Eom, J.; Park, W.; Syifa, M.; Lee, C., and Yoon, S., 2019. Monitoring variation in sea surface temperature in the Nakdong River estuary, Korea, using multiple satellite images. In: Jung, H.-S.; Lee, S.; Ryu, J.-H., and Cui, T. (eds.), Advances in Remote Sensing and Geoscience Information Systems of Coastal Environments. Journal of Coastal Research, Special Issue No. 90, pp. 183-189. Coconut Creek (Florida), ISSN 0749-0208.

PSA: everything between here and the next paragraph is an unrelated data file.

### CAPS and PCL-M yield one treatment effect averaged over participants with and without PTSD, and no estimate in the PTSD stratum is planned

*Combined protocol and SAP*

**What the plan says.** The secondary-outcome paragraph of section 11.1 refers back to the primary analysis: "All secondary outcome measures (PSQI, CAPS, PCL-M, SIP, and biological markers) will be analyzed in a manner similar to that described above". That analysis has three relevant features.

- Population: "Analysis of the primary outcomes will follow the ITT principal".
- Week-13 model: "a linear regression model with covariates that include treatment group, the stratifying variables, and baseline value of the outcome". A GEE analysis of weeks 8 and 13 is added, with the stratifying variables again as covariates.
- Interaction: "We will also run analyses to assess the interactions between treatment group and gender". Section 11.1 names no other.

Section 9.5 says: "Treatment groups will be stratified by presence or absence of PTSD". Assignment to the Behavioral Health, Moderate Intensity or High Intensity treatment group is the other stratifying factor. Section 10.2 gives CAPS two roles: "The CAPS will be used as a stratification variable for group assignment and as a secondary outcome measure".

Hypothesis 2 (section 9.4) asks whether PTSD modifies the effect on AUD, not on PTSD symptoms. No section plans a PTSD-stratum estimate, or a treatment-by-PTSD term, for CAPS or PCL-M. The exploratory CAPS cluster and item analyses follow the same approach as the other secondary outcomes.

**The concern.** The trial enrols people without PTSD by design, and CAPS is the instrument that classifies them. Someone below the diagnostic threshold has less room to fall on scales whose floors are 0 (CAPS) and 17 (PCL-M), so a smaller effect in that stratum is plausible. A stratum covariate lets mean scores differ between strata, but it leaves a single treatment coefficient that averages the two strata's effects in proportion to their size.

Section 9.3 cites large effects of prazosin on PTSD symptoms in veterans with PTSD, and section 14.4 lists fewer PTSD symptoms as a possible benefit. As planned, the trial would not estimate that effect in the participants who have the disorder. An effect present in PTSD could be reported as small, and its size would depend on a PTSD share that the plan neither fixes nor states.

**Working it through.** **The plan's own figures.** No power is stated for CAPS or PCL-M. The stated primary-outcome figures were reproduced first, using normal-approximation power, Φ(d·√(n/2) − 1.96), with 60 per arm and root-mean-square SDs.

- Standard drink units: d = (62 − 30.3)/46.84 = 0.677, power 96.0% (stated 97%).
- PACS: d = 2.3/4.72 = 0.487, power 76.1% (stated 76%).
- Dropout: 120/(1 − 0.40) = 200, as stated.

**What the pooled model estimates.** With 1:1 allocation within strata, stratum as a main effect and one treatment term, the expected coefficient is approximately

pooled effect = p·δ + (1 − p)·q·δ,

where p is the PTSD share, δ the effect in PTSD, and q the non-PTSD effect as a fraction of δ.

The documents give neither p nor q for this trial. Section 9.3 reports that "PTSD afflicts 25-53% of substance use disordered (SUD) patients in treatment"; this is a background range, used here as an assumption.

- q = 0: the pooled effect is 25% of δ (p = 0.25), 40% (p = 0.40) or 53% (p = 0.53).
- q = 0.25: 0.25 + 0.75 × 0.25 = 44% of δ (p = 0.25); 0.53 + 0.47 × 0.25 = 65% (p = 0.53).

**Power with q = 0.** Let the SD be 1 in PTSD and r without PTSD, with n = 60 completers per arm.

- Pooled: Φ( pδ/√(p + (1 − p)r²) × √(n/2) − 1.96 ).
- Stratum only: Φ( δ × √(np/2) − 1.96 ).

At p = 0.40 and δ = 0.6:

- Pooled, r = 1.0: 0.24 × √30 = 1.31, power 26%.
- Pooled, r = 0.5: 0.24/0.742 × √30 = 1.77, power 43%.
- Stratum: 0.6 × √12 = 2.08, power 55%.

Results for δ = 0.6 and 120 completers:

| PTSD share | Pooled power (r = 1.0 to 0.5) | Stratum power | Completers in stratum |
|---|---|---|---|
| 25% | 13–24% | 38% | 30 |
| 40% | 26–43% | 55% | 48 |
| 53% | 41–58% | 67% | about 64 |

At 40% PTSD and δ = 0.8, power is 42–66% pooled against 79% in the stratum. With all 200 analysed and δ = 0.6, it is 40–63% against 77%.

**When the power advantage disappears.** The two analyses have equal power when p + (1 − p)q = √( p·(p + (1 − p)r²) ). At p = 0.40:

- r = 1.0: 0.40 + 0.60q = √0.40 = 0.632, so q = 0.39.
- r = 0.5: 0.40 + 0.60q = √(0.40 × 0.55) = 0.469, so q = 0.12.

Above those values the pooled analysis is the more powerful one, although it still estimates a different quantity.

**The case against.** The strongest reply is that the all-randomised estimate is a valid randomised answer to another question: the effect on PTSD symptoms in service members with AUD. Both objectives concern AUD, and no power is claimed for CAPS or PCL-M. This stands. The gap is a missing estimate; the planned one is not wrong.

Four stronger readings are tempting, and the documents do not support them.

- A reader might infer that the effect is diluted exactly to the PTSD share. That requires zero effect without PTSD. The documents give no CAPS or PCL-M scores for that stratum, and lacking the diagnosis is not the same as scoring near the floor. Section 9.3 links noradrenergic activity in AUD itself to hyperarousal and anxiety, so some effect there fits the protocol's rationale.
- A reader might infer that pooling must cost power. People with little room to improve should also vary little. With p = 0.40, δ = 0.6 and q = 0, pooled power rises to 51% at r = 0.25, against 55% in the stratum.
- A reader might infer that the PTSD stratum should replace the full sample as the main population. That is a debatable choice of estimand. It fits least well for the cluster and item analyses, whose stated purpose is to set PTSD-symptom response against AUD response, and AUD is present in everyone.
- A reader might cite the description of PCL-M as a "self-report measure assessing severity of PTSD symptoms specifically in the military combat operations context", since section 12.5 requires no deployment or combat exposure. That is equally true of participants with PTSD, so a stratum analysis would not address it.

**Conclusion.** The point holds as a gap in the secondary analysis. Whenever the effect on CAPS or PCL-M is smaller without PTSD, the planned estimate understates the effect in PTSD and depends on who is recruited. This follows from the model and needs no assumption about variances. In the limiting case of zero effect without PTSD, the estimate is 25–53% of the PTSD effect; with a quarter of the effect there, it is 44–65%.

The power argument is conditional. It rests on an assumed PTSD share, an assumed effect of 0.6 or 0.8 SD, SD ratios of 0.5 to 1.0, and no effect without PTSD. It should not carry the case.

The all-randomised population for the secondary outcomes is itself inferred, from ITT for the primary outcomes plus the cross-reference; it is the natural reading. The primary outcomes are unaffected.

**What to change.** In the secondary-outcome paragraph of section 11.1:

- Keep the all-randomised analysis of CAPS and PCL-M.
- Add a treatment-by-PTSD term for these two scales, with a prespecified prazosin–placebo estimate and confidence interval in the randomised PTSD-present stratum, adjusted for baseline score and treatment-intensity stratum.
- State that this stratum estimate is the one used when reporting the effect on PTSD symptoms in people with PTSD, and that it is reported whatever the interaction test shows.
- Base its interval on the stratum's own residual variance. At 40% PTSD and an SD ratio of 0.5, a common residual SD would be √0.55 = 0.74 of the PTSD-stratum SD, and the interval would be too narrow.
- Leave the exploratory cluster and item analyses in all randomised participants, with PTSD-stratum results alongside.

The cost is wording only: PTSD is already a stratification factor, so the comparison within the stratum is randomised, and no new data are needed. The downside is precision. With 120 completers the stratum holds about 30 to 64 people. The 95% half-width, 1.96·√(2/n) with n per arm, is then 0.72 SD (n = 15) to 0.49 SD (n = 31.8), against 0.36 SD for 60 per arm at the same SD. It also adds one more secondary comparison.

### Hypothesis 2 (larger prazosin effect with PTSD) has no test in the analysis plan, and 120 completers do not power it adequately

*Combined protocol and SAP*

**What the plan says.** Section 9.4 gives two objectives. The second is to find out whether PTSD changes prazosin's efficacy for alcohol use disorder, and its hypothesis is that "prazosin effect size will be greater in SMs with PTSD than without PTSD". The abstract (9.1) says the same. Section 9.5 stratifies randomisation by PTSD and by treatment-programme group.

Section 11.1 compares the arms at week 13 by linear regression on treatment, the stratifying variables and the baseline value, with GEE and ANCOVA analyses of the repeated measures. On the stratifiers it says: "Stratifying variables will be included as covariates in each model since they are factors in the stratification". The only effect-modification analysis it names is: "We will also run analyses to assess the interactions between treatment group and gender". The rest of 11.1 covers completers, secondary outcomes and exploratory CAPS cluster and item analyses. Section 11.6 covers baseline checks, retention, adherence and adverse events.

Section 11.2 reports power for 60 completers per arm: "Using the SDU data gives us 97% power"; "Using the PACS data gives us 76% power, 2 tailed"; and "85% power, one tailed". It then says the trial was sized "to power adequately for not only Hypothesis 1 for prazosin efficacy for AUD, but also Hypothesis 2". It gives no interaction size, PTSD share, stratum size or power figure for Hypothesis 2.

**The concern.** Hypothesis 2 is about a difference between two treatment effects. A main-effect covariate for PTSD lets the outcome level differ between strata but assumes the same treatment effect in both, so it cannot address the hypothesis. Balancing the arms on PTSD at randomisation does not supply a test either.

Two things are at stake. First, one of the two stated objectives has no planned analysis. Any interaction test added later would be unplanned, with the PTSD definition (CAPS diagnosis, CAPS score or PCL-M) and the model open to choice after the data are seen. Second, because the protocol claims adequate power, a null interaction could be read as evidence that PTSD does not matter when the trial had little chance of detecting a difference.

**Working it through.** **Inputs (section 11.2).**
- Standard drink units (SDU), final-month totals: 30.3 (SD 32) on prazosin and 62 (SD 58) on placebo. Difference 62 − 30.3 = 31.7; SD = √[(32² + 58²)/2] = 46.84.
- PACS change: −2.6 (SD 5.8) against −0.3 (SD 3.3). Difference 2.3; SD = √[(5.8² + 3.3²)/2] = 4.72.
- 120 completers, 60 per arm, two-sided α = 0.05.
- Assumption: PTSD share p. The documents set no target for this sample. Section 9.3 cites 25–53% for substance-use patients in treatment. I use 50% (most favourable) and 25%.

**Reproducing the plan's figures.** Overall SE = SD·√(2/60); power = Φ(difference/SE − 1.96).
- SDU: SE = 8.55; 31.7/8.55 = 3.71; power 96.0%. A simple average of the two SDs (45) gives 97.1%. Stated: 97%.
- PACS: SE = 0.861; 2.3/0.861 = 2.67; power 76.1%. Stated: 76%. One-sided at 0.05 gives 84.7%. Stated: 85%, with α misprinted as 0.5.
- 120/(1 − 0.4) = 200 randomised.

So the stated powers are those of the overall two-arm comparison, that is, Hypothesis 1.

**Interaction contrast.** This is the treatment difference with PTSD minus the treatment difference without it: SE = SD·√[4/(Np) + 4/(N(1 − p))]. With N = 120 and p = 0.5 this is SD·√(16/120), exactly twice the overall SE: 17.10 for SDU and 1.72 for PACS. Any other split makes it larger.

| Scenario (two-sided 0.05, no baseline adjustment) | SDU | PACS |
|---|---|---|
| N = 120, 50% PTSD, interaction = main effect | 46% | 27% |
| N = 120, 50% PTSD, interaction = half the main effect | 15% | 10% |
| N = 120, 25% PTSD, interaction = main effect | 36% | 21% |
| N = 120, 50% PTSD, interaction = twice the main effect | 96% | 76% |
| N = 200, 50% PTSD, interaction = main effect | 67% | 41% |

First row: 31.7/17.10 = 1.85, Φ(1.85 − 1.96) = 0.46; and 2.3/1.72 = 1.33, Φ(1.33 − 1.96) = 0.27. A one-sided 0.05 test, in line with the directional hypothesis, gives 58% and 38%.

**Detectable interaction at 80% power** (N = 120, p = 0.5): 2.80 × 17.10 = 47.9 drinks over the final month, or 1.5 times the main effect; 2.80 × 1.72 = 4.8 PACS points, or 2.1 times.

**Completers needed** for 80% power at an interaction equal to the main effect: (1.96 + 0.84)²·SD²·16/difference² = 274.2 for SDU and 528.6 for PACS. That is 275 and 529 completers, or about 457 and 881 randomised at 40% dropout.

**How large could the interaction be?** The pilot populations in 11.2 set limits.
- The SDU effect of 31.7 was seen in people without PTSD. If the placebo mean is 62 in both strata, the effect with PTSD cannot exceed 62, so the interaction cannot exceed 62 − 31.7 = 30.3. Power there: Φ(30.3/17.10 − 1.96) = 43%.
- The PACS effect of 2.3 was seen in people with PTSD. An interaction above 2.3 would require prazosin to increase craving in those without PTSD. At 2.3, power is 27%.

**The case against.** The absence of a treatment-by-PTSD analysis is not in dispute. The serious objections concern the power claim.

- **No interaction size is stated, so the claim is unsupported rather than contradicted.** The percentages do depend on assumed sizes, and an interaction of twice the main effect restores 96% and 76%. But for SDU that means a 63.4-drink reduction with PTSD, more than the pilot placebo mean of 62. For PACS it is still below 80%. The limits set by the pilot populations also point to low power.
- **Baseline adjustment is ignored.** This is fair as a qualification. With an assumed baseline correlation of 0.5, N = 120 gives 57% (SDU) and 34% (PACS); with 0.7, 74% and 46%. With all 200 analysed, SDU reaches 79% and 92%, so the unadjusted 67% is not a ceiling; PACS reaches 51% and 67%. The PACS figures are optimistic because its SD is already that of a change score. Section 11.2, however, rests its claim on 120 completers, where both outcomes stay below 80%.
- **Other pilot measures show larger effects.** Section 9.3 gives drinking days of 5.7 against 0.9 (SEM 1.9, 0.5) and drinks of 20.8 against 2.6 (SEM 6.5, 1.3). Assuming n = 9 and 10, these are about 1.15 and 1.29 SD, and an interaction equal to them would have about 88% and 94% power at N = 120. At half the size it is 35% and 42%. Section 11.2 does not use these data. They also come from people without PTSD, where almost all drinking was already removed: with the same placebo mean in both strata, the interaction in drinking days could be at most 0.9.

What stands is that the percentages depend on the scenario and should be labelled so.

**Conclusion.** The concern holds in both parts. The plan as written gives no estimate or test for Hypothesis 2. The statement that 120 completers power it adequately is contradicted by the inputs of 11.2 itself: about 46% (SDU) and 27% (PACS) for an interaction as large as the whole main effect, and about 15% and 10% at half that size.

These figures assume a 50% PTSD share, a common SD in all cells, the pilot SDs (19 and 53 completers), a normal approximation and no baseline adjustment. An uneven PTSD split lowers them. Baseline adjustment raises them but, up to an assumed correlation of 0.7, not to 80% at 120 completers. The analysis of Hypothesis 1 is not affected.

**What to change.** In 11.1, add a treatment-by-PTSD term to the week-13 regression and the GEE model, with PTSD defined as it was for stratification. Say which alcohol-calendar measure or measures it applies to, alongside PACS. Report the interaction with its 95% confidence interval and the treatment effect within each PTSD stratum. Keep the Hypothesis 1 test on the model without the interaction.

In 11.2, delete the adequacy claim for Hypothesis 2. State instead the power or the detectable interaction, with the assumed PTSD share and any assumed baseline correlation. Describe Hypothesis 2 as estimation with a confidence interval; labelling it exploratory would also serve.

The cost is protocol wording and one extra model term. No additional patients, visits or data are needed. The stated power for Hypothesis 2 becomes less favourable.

Annual and monthly sea surface temperatures (SSTs) of the coastal waters around Nakdong River, Korea, were analyzed using data from the Moderate Resolution Imaging Spectroradiometer (MODIS) and Landsat. SST values derived from MODIS data were consistent with the in-situ data (R2 = 0.63), whereas Landsat-derived SST values were moderately correlated with in-situ data (R2 = 0.44). The mean annual SST over 18 years was 21.7 °C. The coldest temperatures were recorded in 2001, and the warmest were recorded in 2016. SSTs were higher during the summer than in the winter, mainly because of higher air temperatures in summer. Across all years, March was the coldest month, with a mean SST of 14.4 °C, whereas August was the warmest month at 28 °C. As MODIS data have a spatial resolution of 4 km, it cannot be used to detect SST variation at fine spatial scales (least 100 m or less). However, it can be monitored temporal trends in SST. Spatially detailed SST variation was monitored using Landsat data. According to the Landsat data, warm SSTs were measured in the area extending from the southwest to northeast of the Nakdong Estuary, which is an area affected by the Kuroshio Current. Climate data are needed in addition to image data to accurately monitor SST variation in the future.